On August 6, 1945, the United States dropped an atomic bomb on Hiroshima, Japan. Three days later another bomb was detonated over Nagasaki. Whether the United States needed to use the bomb to ensure a Japanese surrender is a point that is debated to this day. It is not controversial to acknowledge that the actual results of the bomb were horrific. Two cities were flattened and hundreds of thousands of Japanese, mostly civilians, died or suffered terrible injuries.
Destruction near the hypocenter of the Hiroshima bombing. The domed building at the center of the photograph was one of the only buildings in the area that, despite severe damage, remained standing. It has been preserved as the Hiroshima Peace Memorial and was named a UNESCO World Heritage Site in 1996. (NAID 540224, Photographs Used In The Report Effects of the Atomic Bomb on Hiroshima, Japan, 1947 – 1947.)
When U.S. officials decided to drop atomic bombs on Japan, they also planned to study the effects as part of the United States Strategic Bombing Survey. The Strategic Bombing Survey was initiated in late 1944 to determine if bombing campaigns in Nazi Germany were effective. For example, how much effect did the bombing of ball-bearing factories have on the outcome of the war? (Not much, as it turned out.) Data from the survey would be used to determine the future of U.S. military development and strategy.
Similarly, every angle of the devastation in Hiroshima and Nagasaki was examined by the Strategic Bombing Survey. How did the landscape or placement of hospitals affect the number of casualties? (Hiroshima fared much worse because of the density and terrain of the city.) The resulting report is clinical in its description of damage and ghastly injuries. It’s unsettling to read the “effectiveness” of the bomb measured in the number of dead.
While the report is cold and unfeeling, the Strategic Bombing Survey also recorded the destruction in photographs and film, and with interviews with survivors. In these records we come face-to-face with the true devastation that occurs when one combatant chooses to use an atomic bomb against an enemy.
Photographs of Hiroshima after the bomb. The original caption for these photos is simply “A-bomb Hiroshima” From series 243-HP: Photographs Used In The Report Effects of the Atomic Bomb on Hiroshima, Japan, 1947 – 1947)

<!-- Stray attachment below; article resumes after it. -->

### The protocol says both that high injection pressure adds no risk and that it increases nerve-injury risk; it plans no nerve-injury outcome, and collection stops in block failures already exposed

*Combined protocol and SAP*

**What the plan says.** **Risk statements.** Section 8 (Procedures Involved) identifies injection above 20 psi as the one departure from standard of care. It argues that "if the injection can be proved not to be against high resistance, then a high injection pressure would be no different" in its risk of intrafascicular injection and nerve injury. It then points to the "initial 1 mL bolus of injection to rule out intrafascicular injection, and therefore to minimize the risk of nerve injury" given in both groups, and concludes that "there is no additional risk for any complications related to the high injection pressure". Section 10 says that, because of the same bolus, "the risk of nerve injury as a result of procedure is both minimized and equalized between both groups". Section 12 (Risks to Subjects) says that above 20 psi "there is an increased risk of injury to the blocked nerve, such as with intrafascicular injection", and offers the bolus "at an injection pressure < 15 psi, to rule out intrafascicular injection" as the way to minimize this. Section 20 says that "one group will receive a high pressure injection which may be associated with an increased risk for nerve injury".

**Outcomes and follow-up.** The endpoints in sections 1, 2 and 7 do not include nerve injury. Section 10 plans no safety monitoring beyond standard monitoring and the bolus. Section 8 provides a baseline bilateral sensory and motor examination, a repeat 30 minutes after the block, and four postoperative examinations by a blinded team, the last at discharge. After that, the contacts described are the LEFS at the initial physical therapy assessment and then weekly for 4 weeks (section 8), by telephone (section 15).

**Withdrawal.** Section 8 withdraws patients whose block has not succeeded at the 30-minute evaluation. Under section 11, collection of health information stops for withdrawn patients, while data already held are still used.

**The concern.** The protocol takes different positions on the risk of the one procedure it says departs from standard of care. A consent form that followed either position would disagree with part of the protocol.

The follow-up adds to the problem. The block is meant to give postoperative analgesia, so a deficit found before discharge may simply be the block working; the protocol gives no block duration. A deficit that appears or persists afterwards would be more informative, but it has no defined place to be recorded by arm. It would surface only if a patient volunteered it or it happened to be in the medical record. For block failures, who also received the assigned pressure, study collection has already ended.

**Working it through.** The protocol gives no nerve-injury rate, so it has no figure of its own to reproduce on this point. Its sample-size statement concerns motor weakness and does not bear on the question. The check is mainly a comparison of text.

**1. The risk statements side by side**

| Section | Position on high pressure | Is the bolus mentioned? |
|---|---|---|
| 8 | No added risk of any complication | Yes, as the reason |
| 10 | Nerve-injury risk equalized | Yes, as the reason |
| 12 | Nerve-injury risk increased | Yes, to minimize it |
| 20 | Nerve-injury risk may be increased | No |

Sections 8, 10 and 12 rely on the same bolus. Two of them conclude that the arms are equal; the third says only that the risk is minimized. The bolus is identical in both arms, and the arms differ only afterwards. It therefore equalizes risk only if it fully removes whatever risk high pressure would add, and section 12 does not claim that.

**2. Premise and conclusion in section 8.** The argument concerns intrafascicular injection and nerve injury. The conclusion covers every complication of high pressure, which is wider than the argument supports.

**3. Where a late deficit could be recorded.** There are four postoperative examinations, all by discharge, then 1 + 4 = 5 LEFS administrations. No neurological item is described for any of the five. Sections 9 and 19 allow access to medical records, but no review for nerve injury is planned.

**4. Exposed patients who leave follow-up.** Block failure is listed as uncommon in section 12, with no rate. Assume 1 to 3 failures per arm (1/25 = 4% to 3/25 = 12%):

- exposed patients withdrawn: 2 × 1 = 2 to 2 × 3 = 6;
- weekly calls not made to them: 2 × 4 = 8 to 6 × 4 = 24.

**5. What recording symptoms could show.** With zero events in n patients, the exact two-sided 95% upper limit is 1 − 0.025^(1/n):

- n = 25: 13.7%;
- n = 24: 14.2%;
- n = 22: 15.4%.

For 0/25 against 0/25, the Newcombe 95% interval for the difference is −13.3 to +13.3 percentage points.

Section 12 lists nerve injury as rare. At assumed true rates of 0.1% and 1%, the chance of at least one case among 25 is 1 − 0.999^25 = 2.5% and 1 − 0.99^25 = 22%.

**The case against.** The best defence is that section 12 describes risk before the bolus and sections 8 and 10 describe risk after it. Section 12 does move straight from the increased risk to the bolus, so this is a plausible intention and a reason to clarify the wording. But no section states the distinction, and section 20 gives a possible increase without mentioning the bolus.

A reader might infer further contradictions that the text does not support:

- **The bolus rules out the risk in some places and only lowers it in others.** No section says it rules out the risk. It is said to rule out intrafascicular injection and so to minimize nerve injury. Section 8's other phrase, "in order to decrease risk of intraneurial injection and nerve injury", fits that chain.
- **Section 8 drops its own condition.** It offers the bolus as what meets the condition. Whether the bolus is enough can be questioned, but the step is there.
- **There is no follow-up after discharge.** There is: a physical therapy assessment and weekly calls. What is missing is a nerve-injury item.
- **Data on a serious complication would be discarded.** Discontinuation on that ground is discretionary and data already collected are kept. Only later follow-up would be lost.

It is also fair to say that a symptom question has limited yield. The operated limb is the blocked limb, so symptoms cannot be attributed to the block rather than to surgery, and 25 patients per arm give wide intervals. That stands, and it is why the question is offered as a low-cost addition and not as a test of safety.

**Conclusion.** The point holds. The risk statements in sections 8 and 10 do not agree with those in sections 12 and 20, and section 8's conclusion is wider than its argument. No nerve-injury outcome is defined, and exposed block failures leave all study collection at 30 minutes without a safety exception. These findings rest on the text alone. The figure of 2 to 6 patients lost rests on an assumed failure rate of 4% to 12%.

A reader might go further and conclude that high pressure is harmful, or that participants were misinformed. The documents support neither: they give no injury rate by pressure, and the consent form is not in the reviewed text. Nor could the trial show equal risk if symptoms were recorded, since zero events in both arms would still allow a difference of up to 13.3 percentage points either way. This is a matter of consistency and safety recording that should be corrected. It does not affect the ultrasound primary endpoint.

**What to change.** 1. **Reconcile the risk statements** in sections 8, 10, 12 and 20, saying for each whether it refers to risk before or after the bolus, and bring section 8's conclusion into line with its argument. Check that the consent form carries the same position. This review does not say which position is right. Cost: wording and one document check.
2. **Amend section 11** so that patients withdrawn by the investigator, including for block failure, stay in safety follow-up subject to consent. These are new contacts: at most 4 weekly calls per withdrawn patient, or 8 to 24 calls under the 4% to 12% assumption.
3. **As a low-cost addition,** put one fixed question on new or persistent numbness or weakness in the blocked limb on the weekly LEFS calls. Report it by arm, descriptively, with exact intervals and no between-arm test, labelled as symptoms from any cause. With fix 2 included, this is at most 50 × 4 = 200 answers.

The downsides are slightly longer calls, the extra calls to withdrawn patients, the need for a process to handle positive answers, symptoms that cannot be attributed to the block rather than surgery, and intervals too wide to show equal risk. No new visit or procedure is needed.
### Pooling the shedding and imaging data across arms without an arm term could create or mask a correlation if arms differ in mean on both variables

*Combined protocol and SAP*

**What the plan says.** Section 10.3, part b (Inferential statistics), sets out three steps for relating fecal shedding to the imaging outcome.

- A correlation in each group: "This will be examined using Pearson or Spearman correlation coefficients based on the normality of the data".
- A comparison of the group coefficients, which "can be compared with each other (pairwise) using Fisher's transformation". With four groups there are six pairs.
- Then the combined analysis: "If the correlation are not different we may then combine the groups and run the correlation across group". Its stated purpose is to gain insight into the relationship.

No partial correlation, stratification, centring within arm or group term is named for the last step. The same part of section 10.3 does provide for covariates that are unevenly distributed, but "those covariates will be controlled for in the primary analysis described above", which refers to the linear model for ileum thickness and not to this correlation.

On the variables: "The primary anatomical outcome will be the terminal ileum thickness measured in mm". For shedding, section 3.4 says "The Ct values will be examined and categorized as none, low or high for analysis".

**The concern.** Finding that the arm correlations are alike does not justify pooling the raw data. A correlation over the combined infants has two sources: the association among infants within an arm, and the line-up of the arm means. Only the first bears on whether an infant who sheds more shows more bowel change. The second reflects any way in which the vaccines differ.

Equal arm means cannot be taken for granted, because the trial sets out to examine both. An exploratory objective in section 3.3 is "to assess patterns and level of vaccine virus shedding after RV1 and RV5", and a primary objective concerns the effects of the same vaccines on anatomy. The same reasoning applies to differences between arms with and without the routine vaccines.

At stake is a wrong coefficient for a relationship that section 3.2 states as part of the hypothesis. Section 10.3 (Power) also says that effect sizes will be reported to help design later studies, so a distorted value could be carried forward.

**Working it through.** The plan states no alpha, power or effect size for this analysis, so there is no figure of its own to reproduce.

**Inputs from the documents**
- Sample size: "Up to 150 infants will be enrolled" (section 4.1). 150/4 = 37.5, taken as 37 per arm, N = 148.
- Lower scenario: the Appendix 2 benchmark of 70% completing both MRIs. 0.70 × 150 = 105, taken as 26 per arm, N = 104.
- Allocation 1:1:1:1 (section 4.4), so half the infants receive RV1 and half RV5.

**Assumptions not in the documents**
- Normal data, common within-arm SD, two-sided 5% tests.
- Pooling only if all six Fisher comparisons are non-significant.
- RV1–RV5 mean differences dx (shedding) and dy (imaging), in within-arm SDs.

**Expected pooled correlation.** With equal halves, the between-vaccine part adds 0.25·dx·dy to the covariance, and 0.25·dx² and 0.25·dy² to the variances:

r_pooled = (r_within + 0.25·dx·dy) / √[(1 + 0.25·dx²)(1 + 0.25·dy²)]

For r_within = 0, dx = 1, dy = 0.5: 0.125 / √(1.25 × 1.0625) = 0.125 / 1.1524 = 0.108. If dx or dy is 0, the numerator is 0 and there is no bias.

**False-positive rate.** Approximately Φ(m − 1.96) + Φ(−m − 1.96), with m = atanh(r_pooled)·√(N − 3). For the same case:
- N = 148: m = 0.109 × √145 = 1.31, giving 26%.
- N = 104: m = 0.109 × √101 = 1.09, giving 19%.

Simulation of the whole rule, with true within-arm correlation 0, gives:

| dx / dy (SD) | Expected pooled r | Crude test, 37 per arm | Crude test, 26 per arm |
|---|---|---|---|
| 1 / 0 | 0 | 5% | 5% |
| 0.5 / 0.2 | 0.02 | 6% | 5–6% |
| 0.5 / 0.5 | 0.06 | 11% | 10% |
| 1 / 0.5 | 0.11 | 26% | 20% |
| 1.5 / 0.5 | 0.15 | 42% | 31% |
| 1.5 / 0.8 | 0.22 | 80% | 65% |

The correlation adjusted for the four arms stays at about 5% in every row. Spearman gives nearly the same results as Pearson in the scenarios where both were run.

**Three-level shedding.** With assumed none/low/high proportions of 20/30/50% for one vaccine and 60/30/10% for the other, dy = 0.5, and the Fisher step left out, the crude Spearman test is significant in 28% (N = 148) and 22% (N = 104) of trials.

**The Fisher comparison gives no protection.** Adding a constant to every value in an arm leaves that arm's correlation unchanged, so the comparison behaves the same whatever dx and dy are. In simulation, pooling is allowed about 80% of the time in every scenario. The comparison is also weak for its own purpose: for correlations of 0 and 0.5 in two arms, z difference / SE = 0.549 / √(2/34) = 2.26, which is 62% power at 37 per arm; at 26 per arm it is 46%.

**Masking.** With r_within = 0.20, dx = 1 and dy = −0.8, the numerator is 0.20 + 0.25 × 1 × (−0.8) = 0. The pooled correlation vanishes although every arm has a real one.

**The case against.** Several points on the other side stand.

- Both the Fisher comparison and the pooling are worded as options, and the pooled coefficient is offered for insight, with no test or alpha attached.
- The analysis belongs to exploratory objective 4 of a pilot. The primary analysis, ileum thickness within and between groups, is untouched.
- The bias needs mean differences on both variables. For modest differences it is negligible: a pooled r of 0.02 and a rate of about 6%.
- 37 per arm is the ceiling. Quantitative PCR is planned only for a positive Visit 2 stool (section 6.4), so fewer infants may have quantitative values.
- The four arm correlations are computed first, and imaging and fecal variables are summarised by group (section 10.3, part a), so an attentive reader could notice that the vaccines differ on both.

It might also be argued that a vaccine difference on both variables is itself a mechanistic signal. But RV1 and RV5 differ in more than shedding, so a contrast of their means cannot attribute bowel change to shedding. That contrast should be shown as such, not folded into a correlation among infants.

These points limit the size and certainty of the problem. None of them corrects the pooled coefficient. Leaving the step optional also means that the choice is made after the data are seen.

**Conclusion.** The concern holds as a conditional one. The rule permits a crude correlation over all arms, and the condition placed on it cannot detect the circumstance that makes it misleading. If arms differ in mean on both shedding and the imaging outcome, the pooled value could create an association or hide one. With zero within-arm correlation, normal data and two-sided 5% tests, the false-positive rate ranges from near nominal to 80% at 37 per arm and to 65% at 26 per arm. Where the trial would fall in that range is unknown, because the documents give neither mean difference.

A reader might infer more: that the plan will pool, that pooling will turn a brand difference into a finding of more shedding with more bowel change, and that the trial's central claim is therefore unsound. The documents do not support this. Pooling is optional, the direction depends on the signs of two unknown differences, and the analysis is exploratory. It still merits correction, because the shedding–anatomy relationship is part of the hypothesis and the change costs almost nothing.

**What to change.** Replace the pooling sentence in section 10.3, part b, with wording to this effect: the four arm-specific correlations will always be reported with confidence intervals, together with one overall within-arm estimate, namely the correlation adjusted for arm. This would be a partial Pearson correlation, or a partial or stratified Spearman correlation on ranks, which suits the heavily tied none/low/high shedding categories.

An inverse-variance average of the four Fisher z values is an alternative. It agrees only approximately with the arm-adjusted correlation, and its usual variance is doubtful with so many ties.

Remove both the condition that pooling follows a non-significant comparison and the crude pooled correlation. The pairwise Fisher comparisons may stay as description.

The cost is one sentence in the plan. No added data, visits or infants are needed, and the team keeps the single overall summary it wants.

Only one of the interviews was conducted in English. Kaleria Palchikoff came to Japan as a baby, when her family fled communist Russia. As a result, she was living just outside Hiroshima when the United States dropped an atomic bomb on the city. Her first-hand account of the bombing and the days that followed allows the listener a window into the experience of survivors. After the bombing, Palchikoff and her family made their way to a military hospital and she spent some time helping dying patients. Her descriptions of radiation burns, peeling skin, and bleeding eyes are horrifying. Interviewers also asked Palchikoff about the attitudes and beliefs of the Japanese people during the war. Her position as a white “foreigner” means that she makes racially-based generalizations about the Japanese, but she did grow up in the country and lived through the war, so her eyewitness account may have helped U.S. officials understand the impact of the bomb better.
Palchikoff Interview Part 1
Palchikoff Interview Part 2
Palchikoff Interview Part 3
There is much more about the decision to drop the atomic bomb on Japan at the Truman Library website, including hundreds of pages of original documents. Photographs and more biographical information about Kaleria Palchikoff are available online at Sound Portraits.
Photographs for this post were selected and scanned by Richard Green.